State Bank of India (SBI), the country's largest lender, has reported a net loss of Rs2,416 crore for fiscal third quarter ended 31 December - its first quarterly loss in nearly two decades. The state-run lender had reported a net profit of Rs2,610 crore during the same period last year.
SBI which was already mauled by the RBI directive to classify loans worth Rs23,000 crore, largely in the power sector, as non-performing asset, This led to the bank making a provision for Rs5,720.6 crore against these accounts, taking its overall bad loans to Rs25,830 crore for the quarter ended December 2018.
SBI is now sitting on a huge pile of illiquid assets worth over Rs1,99,000 crore.
"Due to hardening of bond yields the bank had to provide Rs3,400 crore as mark-to-market losses, treasury income was also impacted as there was no major sale of investment, we also had to make higher loan loss and Rs700 crore of wage related provisions," said Rajnish Kumar, SBI chairman said while speaking to the media.
"This has been a challenging year for the bank, but every cloud has a silver lining. In 2019 our estimate is that we will be able to contain fresh slippages and credit costs within 2 per cent."
The bank also said that the RBI has pointed out certain divergences in the bank's asset classification and provisioning as on 31 March, subsequent to the annual Risk Based Supervision (RBS) exercise conducted for fiscal 2017.
SBI said almost 90 per cent of the fresh slippages came from the watch list which now stands at Rs1,0341 crore.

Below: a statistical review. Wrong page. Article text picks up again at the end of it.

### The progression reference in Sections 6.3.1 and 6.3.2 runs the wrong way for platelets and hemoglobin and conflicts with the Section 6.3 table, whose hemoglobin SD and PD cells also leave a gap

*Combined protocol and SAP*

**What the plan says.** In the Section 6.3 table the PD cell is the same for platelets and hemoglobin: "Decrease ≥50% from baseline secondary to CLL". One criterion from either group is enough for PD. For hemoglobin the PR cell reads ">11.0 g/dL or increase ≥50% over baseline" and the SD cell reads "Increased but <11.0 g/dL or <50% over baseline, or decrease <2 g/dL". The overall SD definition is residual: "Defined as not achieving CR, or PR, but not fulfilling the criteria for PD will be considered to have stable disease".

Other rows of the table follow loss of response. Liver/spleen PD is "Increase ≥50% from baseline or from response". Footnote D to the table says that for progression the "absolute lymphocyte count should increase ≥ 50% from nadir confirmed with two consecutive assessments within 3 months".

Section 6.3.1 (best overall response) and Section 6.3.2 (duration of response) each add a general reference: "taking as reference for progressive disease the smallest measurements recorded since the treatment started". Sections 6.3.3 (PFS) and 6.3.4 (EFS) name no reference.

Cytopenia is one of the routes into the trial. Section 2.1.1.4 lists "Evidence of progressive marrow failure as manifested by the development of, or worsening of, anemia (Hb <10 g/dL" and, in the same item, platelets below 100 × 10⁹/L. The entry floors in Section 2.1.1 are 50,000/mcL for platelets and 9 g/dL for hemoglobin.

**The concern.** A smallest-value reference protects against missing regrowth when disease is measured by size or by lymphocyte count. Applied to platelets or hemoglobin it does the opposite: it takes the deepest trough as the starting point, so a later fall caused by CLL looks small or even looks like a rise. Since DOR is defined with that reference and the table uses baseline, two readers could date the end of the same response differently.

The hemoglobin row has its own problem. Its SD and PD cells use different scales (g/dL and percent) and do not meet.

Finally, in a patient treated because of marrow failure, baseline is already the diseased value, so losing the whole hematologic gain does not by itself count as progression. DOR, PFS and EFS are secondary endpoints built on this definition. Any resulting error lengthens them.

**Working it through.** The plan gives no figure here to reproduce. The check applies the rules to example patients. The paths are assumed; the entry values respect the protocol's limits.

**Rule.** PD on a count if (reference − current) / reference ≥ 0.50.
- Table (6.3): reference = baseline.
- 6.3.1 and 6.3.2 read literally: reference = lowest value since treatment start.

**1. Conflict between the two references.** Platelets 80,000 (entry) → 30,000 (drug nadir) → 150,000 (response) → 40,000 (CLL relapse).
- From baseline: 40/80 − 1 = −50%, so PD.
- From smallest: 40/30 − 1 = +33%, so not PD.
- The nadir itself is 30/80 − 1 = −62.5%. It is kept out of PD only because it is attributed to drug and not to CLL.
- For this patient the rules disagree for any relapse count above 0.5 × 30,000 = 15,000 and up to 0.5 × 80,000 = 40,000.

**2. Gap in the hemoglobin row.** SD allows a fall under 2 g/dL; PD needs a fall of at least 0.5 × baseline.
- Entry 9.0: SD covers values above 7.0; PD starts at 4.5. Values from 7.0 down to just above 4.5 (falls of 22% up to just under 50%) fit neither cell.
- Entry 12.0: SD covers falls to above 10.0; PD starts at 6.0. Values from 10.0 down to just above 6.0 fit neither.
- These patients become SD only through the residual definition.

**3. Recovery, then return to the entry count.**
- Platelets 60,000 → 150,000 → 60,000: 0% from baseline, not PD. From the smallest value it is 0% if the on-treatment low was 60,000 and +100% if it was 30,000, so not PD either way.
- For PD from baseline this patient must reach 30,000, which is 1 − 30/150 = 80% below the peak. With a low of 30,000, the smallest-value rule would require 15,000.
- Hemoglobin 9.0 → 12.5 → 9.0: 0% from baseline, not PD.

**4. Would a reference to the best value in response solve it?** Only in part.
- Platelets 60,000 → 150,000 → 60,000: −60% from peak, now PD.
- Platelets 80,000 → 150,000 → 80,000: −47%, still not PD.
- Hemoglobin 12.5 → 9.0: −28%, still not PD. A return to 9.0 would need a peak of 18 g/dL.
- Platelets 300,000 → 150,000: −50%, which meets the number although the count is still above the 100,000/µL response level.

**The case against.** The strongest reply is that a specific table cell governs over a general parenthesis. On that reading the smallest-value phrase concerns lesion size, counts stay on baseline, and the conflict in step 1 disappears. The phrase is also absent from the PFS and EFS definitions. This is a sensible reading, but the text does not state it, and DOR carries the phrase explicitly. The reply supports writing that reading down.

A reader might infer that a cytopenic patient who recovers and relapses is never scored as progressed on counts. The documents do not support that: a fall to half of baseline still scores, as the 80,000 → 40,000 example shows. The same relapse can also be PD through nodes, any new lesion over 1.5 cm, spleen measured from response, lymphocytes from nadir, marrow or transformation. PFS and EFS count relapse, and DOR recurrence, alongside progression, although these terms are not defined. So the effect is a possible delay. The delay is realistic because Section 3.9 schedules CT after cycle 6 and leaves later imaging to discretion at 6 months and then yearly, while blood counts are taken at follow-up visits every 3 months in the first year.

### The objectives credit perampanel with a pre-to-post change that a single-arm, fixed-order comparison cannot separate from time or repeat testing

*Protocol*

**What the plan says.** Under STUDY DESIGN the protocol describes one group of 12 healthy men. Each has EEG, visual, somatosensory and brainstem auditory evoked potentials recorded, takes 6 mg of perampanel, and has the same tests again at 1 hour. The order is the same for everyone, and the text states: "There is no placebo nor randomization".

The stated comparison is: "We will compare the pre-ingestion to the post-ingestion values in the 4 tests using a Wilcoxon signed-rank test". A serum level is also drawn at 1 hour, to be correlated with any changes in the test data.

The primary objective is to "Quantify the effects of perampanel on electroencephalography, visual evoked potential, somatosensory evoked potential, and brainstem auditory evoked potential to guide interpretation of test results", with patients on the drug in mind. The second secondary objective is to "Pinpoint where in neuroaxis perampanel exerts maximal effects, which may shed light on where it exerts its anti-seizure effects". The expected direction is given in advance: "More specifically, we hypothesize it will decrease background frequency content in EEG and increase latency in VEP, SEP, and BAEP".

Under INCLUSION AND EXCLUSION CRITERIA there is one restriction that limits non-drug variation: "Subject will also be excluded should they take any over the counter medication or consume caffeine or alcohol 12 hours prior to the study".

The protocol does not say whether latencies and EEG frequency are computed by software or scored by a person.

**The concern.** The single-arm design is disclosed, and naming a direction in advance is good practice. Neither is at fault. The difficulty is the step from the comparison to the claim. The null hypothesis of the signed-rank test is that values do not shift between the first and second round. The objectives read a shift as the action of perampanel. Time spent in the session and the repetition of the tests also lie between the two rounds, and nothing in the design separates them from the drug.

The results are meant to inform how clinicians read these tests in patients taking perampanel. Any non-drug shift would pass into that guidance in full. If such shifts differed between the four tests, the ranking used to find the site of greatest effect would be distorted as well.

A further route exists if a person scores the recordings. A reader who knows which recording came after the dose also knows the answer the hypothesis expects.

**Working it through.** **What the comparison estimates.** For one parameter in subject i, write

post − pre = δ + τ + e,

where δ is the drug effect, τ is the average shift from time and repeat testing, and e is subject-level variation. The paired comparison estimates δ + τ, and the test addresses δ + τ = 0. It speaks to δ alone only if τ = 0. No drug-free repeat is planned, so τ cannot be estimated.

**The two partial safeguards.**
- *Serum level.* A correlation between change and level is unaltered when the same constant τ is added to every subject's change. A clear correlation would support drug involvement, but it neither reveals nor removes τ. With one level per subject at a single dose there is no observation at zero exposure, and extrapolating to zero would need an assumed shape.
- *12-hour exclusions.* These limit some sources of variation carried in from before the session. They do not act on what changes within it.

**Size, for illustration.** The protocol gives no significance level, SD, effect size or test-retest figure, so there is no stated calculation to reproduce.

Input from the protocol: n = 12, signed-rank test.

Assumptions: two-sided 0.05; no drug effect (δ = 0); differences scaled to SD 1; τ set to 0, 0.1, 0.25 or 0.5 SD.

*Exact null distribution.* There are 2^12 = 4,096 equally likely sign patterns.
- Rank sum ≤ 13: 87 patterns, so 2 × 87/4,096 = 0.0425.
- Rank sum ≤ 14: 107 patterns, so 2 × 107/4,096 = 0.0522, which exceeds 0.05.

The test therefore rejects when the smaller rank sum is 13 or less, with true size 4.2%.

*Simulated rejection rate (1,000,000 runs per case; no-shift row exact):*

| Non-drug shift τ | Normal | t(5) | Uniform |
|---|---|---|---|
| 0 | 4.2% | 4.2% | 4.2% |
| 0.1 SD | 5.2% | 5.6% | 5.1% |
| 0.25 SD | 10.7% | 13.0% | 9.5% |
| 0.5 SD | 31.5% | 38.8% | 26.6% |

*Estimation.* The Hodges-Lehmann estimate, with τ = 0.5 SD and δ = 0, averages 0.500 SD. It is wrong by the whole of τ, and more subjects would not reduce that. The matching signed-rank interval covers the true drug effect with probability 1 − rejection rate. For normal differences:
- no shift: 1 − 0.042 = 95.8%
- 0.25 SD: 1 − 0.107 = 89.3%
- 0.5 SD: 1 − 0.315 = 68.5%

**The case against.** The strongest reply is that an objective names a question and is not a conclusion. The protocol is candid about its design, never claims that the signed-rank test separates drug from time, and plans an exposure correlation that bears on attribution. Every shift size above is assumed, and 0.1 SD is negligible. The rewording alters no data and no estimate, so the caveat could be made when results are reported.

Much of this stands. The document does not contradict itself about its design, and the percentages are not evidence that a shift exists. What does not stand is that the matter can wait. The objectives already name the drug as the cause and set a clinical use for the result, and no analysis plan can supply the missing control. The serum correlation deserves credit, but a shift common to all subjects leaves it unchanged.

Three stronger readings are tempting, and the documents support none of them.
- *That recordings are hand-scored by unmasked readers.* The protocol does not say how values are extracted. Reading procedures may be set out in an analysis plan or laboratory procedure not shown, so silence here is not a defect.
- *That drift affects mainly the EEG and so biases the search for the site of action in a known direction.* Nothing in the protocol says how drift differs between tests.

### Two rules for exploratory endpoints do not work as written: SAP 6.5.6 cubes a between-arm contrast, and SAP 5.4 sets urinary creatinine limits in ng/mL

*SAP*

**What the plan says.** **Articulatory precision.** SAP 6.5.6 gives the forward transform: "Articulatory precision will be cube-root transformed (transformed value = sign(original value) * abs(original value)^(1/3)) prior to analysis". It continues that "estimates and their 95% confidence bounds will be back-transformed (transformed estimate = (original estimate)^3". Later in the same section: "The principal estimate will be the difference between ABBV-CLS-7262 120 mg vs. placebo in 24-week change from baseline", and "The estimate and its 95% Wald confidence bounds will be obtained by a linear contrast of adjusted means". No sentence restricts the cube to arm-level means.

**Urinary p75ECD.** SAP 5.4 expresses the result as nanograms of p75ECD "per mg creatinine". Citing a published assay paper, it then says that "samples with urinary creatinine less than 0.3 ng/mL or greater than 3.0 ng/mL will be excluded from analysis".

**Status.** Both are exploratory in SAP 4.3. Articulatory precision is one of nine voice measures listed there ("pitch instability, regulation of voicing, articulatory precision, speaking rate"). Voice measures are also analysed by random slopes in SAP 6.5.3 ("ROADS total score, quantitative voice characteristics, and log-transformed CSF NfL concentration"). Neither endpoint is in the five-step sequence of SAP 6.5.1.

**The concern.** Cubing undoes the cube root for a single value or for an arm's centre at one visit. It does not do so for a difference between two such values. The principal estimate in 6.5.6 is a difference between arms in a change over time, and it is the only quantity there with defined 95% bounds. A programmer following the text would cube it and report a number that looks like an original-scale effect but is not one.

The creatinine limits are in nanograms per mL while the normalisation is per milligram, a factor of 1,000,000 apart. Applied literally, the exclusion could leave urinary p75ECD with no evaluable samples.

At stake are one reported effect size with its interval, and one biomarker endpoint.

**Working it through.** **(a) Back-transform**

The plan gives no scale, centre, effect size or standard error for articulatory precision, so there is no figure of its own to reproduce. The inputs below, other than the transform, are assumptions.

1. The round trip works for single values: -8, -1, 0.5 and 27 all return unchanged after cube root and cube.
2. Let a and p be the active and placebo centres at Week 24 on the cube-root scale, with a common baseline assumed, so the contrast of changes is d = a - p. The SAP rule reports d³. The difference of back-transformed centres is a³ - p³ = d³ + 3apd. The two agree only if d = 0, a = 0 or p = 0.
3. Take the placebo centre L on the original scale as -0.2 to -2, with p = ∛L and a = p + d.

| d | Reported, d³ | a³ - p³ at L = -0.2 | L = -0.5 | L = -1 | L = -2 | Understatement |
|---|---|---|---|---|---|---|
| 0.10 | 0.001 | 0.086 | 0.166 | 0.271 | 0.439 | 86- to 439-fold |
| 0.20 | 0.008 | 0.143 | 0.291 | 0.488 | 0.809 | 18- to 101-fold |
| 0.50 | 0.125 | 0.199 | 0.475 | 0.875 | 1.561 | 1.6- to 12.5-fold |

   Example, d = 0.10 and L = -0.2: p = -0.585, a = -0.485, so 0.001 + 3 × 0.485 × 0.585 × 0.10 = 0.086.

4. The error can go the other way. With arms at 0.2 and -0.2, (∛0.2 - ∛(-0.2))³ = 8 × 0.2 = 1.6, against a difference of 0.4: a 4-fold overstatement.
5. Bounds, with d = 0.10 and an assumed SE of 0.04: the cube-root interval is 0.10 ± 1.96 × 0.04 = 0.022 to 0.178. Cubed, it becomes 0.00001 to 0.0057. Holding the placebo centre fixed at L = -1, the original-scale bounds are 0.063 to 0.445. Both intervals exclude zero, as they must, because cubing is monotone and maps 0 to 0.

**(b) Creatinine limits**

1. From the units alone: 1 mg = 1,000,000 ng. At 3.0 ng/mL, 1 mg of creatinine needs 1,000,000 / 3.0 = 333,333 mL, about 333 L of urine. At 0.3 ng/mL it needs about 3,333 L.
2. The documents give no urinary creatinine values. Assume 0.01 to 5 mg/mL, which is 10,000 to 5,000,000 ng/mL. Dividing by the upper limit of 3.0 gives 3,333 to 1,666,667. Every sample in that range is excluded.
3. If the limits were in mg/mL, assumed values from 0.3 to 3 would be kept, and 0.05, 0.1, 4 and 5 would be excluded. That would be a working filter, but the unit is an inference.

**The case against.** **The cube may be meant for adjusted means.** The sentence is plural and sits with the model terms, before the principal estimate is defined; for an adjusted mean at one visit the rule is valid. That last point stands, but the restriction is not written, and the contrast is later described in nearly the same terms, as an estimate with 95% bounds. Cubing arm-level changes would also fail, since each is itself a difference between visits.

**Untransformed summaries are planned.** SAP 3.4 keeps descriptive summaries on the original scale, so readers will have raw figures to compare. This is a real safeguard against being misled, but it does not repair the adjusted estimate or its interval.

"SBI has posted very weak set of results, slippages are much higher than expected and even the quantum of divergence is on a higher side," said Siddharth Purohit, research analyst with SMC Institutional Equities. "But large part of the slippages has been from the watch list so the watch list should get narrowed down now."
Provisions and contingencies figures increased to Rs 18,876.21 crore for the quarter under review against Rs 8,942.83 crore in the same period last year. Gross bad loans as a percentage of total loans stood at 10.35per cent at the end of the December quarter compared with 7.23per cent during the same period a year ago and 9.83per cent in the previous quarter.
The rise in bond yields saw the value of bonds dip by Rs2,000 crore, requiring provisioning, while profits from trading in securities dipped to Rs1,026 crore from Rs4,900 crore in Q3FY17.
Overall, Rs25,830 crore of fresh loans slipped into the NPA category. "We have done an account-by-account assessment and NPA provisions have peaked and will be coming down in subsequent quarters," said Kumar.
According to Kumar, the large loan accounts against which the bank has initiated insolvency proceedings have advances amounting to Rs78,000 crore. The bank has already made all the statutory provisioning in respect of these loans and most of these were expected to get resolved in the first quarter of FY19.
"We are at the end of the stressed asset cycle we have had enough of it in the last two years, but the next year looks very good to us," Kumar said. "I don't want to sound very optimistic on Q4FY18 but I am not pessimistic about it either. Today I am sitting in February; in 45 days no miracle is going to happen but we can hope for a much better performance next fiscal."
The bank also registered a tepid advances growth of 2.52 per cent. While corporate book continued to post losses the retail advances grew at a strong 13.59 per cent